MG: This was the most difficult book I’ve ever done. I started it in April, 2006, and finished the first draft in January, 2007. At that point it was a straight thriller and the protagonist was not Chaz but Jake Mishkin, the protagonist of The Book of Air and Shadows. In other words, it was a sequel, and it wasn’t any good. Then I threw out 90 per cent of the book and rewrote it as a straight thriller, but with Chaz as the protagonist, with the insanity theme tossed in almost as an afterthought. It still wasn’t any good. Then I re-wrote it a third time, making it a psychological thriller, fleshing out Chaz’s growing estrangement from reality and building up the character of Krebs to be more ambiguous, and not just a straight villain. Then I had to rewrite it a fourth time to remove all the fossils from the first three versions, by which time it was October of 2007.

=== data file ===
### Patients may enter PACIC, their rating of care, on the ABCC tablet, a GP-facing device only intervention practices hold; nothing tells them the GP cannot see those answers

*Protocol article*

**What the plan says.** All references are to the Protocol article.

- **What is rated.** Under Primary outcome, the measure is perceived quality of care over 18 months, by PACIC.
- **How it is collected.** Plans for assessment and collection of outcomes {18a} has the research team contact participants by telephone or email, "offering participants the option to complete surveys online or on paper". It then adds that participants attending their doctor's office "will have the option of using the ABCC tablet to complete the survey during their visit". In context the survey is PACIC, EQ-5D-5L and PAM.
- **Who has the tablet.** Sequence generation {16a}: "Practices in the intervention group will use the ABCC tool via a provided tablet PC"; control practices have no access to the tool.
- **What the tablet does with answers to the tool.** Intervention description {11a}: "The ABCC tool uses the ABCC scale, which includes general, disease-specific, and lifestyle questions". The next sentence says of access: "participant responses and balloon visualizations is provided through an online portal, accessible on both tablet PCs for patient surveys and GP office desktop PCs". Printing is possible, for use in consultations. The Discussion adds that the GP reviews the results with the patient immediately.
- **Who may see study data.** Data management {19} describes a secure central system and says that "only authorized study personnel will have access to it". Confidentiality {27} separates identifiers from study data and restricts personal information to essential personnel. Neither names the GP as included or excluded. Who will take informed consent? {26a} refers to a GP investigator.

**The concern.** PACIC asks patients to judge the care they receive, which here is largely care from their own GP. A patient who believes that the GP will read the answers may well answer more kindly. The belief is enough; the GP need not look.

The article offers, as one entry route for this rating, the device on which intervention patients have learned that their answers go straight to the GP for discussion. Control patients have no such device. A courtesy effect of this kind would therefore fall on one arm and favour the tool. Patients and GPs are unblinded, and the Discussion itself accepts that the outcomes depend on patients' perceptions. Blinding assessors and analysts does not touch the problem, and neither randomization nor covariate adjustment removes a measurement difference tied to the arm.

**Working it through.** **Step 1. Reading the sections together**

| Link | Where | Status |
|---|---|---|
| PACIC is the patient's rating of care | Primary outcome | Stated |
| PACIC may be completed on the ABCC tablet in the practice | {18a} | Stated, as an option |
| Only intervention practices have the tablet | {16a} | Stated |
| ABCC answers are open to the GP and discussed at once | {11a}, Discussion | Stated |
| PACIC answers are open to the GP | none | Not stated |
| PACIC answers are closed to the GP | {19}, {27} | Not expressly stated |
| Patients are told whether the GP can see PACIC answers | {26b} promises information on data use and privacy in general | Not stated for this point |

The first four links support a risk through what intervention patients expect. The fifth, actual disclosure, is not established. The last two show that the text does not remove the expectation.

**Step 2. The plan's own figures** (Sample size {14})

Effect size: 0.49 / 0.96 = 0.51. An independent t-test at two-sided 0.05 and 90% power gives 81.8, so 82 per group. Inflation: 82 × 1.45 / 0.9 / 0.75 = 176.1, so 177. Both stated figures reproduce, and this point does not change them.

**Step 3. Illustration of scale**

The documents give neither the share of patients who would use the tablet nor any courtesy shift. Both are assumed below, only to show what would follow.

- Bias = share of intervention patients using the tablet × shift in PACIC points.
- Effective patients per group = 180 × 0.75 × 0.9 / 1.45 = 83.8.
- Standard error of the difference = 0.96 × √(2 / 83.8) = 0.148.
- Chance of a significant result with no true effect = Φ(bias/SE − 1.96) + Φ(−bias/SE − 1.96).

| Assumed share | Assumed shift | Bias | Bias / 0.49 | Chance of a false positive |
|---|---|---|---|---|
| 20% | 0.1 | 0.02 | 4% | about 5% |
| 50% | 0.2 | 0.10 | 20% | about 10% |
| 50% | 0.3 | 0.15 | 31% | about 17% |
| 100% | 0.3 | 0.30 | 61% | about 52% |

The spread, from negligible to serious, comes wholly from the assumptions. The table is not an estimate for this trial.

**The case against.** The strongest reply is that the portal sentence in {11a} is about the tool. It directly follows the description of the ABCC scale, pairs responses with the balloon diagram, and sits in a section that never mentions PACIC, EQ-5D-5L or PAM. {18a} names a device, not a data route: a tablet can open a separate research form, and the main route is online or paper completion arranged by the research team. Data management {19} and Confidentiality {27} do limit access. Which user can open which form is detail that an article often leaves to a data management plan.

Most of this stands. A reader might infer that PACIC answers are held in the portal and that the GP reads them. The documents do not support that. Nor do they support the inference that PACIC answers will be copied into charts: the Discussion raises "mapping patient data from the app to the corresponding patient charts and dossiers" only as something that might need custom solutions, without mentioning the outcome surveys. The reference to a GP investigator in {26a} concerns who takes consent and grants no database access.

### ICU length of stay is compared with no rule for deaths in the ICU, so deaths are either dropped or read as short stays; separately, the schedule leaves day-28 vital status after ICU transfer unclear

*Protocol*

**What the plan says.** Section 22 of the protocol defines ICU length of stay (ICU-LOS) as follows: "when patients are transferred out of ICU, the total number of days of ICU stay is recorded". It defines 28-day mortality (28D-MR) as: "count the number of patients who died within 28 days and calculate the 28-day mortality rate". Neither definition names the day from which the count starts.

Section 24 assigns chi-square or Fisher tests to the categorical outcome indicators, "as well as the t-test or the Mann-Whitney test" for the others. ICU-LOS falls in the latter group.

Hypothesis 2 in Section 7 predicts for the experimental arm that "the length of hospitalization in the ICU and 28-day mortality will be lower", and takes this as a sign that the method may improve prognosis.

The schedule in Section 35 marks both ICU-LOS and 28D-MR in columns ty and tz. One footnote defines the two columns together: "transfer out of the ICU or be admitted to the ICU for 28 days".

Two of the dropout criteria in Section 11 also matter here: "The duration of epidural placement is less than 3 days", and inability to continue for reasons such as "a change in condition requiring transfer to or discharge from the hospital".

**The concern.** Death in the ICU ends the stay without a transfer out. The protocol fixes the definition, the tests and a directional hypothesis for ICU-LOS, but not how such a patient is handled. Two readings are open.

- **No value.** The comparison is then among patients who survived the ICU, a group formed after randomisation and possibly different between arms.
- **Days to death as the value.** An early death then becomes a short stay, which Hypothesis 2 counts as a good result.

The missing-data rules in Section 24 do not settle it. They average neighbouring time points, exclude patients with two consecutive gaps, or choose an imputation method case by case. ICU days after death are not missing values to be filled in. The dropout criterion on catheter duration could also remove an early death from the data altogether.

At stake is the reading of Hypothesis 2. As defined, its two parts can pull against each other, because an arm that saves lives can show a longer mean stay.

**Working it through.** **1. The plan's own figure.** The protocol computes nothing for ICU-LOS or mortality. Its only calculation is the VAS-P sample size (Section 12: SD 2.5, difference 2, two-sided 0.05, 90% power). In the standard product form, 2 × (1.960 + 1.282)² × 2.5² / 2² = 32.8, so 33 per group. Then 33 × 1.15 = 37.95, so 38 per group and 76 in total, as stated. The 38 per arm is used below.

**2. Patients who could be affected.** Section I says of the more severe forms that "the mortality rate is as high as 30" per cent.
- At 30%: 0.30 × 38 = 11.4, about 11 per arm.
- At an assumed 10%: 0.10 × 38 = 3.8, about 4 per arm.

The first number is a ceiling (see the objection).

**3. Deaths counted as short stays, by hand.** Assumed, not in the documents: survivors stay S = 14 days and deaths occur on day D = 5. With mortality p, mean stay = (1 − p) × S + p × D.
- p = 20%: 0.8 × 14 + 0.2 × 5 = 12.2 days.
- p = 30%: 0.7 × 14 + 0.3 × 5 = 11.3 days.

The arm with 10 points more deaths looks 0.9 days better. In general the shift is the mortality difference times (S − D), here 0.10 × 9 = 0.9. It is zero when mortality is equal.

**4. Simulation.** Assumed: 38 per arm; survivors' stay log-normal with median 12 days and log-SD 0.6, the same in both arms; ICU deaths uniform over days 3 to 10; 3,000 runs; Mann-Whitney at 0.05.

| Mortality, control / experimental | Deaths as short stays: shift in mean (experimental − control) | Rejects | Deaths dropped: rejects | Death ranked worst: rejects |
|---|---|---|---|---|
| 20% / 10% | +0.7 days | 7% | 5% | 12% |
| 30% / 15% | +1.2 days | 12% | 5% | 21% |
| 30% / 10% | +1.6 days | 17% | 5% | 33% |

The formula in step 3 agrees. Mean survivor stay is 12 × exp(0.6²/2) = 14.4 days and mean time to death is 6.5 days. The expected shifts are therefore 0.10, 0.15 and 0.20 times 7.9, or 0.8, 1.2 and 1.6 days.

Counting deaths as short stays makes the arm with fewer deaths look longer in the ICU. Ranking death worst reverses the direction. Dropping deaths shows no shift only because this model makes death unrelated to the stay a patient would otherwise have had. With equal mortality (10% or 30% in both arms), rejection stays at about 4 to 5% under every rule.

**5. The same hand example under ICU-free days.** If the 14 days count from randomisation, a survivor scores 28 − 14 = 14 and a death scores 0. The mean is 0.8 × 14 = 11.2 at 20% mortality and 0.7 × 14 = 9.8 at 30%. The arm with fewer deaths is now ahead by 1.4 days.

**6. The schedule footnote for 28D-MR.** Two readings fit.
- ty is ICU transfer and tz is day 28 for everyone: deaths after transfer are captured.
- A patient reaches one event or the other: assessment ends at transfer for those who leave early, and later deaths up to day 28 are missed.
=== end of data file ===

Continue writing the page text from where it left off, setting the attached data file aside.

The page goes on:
As for preserving freshness–any book like this, that requires the transmission of a great deal of specialized knowledge, can suffer from didacticism, the kind of fiction that uses phrases like “As you know, Bob . . . ” I tried to work around this by embodying the information in action or interesting conversation or tying it to passionate expression. You can do this successfully if you’ve created interesting enough characters, so that for the reader the medicine goes down without gagging.
Q: Though this was your most difficult work to date, was the path you traveled with it like the paths taken with any of your other novels?
MG: Not really. Every novel I’ve written before this one went straight to press with only minor re-writes. Most of them have had only copy editing. Almost all of my novels have been real novels encased in a genre shell, but obviously I can’t do that any more. Luckily, I happen to have a very good editor now.
Click here for part 2 of my interview with Michael Gruber, and hear about risk-taking in genre and literary fiction, and Gruber’s advice for aspiring novelists.